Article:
Released – 14/01/13 (RCA)
Manchester four-piece Everything Everything return with their much-awaited follow-up to 2010’s ‘Man Alive’ in the shape of ‘_Arc_’ (pun intended). As you might expect, they’re as mental as ever. It’s difficult to pin down Everything Everything in terms of sound or genre as they jump all over the place. One minute they can be a pop act, and the next they’re experimenting with bee-bop jazz. Everything Everything are the very definition of eclectic.
First out is the single ‘Cough Cough’ with twitchy stop-start drumming and who knows what they’re singing about. Its rhythm and harmonies are infectious from the start and despite its utter madness, it is difficult not to sing along, even after only a couple of listens. Similarly ‘Kemosade’ follows with more big anthemic verses. I defy anyone not to shout ‘HEY!’ whilst listening to it in the street (I know I have). It’s just so satisfying. As with everything on this record, it’s the unconventional musical structure, the banality of the lyrics and the shameless falsetto vocal, that ‘just about’ work, making it sound fresh, new and something special. It feels like they’re taking a ton of risks, but pulling all of them off.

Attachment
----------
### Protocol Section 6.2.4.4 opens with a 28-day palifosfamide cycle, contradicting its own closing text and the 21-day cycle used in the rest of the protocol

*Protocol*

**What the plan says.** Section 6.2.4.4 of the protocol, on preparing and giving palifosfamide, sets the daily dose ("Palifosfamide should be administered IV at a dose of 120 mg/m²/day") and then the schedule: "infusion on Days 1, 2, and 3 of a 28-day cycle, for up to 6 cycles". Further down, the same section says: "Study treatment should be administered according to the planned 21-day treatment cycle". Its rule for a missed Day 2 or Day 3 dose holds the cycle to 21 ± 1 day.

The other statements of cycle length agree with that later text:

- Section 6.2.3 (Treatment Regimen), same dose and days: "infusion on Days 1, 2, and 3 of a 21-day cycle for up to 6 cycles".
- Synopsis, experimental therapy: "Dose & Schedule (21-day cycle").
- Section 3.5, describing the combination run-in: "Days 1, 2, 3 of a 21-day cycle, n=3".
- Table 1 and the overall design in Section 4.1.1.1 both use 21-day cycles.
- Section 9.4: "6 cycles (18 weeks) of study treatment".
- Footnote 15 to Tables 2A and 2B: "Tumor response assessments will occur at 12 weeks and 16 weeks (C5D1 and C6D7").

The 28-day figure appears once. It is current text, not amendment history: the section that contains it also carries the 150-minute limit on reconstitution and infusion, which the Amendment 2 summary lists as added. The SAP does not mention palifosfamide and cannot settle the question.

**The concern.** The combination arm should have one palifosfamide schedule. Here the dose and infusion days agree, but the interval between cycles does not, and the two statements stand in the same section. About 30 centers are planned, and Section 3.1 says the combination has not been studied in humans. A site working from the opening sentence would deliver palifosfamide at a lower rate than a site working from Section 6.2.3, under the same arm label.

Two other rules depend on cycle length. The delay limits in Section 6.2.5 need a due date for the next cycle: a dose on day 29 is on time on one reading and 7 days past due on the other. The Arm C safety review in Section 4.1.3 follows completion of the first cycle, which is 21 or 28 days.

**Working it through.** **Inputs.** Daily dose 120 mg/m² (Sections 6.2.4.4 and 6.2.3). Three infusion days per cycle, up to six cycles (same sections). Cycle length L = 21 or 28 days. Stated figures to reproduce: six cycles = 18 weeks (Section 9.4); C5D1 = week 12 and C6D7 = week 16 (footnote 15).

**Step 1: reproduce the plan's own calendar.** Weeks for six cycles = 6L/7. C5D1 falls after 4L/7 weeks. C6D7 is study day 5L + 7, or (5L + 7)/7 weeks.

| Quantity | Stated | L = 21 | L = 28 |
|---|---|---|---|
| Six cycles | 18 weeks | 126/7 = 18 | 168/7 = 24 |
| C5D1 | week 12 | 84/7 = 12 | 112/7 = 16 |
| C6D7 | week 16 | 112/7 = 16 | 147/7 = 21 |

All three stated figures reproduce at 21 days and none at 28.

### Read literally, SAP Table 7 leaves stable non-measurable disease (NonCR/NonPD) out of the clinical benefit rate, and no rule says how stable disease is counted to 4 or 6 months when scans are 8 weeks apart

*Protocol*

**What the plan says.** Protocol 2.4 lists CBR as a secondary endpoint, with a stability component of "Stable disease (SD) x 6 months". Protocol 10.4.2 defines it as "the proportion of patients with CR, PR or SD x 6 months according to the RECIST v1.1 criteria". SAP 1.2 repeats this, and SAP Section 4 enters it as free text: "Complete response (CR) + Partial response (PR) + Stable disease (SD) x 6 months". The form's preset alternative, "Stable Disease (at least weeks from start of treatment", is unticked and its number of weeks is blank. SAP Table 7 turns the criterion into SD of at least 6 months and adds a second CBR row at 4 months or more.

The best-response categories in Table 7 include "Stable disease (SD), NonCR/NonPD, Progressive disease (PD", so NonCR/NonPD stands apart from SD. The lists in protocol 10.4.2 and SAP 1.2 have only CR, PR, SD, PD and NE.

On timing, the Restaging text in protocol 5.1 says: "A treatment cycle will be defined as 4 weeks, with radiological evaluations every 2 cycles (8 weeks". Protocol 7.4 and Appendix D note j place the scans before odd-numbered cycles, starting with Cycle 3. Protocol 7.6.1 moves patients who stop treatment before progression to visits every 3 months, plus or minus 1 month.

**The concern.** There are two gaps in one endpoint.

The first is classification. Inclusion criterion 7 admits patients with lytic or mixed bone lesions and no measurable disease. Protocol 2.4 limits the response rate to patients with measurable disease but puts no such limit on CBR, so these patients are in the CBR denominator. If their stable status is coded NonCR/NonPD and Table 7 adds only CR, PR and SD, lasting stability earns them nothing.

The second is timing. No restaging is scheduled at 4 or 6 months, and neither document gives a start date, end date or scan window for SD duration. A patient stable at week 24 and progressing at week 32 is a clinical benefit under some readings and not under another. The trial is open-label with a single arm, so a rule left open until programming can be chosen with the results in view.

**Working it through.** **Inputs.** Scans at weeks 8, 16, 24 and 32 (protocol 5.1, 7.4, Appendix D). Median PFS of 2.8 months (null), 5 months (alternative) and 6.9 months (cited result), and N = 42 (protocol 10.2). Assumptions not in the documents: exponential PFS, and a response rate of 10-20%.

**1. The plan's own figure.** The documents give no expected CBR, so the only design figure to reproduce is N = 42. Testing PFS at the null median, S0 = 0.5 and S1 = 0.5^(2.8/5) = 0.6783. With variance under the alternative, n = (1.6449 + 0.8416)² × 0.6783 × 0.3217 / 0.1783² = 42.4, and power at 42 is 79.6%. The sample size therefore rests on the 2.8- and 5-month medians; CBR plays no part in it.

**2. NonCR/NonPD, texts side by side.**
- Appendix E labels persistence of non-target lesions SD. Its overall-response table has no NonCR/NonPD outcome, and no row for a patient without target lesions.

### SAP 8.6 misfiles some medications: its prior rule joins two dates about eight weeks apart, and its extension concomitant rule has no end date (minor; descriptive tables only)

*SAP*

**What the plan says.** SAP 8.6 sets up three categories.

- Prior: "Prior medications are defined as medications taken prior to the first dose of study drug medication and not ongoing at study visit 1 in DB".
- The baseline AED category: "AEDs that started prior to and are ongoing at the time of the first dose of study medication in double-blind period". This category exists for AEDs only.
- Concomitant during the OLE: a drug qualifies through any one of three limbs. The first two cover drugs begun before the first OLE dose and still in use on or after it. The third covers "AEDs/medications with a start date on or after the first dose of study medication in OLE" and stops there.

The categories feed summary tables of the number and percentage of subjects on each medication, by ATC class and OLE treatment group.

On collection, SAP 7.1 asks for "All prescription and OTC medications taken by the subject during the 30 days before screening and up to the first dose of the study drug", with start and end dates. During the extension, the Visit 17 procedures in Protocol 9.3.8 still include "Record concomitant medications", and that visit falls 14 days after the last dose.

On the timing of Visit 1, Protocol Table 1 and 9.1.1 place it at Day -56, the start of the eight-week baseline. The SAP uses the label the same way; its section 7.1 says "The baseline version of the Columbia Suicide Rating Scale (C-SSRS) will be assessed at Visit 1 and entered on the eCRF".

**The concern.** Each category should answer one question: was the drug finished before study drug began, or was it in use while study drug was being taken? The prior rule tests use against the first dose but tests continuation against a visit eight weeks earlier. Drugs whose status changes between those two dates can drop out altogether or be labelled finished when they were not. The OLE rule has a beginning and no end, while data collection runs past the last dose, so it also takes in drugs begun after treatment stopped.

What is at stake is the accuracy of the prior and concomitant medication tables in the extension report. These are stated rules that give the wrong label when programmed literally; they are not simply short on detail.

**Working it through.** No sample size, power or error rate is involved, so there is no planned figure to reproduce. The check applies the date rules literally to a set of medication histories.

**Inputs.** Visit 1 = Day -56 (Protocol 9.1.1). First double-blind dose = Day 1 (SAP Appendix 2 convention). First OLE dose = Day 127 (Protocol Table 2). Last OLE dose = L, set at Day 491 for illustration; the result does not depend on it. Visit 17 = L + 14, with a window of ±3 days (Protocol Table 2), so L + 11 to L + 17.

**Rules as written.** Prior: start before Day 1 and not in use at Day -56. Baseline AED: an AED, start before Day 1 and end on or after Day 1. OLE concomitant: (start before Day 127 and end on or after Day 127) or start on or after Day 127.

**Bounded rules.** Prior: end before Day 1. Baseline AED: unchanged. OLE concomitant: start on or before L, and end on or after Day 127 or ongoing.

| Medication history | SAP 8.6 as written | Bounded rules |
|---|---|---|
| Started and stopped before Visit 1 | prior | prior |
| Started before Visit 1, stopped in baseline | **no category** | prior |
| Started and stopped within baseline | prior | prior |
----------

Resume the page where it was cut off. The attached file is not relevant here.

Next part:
‘Torso Of The Week’ is as its title suggests about the search for physically perfection, juxtaposed against impending middle-age and (what sounds like) the resistance to settle. ‘Baby you’ve been hitting that treadmill like a freak’ sings Higgs, and later ‘You’re looking like you’re bored with your husband, You’re looking like you might have a question’. Another infectious chorus follows. Lyrically this is probably the most coherent track on the album. The tempo here is slowed, after the franticness of the opening tracks, hinting at something more delicate and considered to follow.
Aside from the twitchy-pop Everything Everything are known for, they’re not afraid to attempt a ballad (of sorts) and ‘Duet’ is just that. Sounding more sincere, Higgs sings desperately ‘I don’t even know what’s going on, I don’t want to think about it all, I’m tired’ with every ounce of his soul. Despite their quirks, they can provoke a strong emotional reaction when they want to.
Less well judged is ‘Choice Mountain’, which is another serious moment for this album, but one that feels a little too ambiguous for them. As much as Higgs high voice moments have their place, it can be a little over used, and you do wish he would just relax and tell a story instead of challenging himself to take risks constantly. The track is still fantastic, but in the context of what’s preceded, it does lose its way a little.
‘Feet for Hands’ is a high point for this record. With its strumming guitar and huge vocals it’s everything they do best in one track. This is the song that will stay with you after a couple of listens. It’s infectious, it’s epic, it’s almost perfect. So perfect in fact you may find an alternative version within the bonus tracks at the end of the album (which is also a joy).
Title track ‘_Arc_’ (complete with underscores) is unsurprisingly the pivotal track on the record and weighs in at around two minutes, of essentially filler, right in the middle of the record. A lot of chaos has preceded it, and it feels like the second half of the record may offer something different.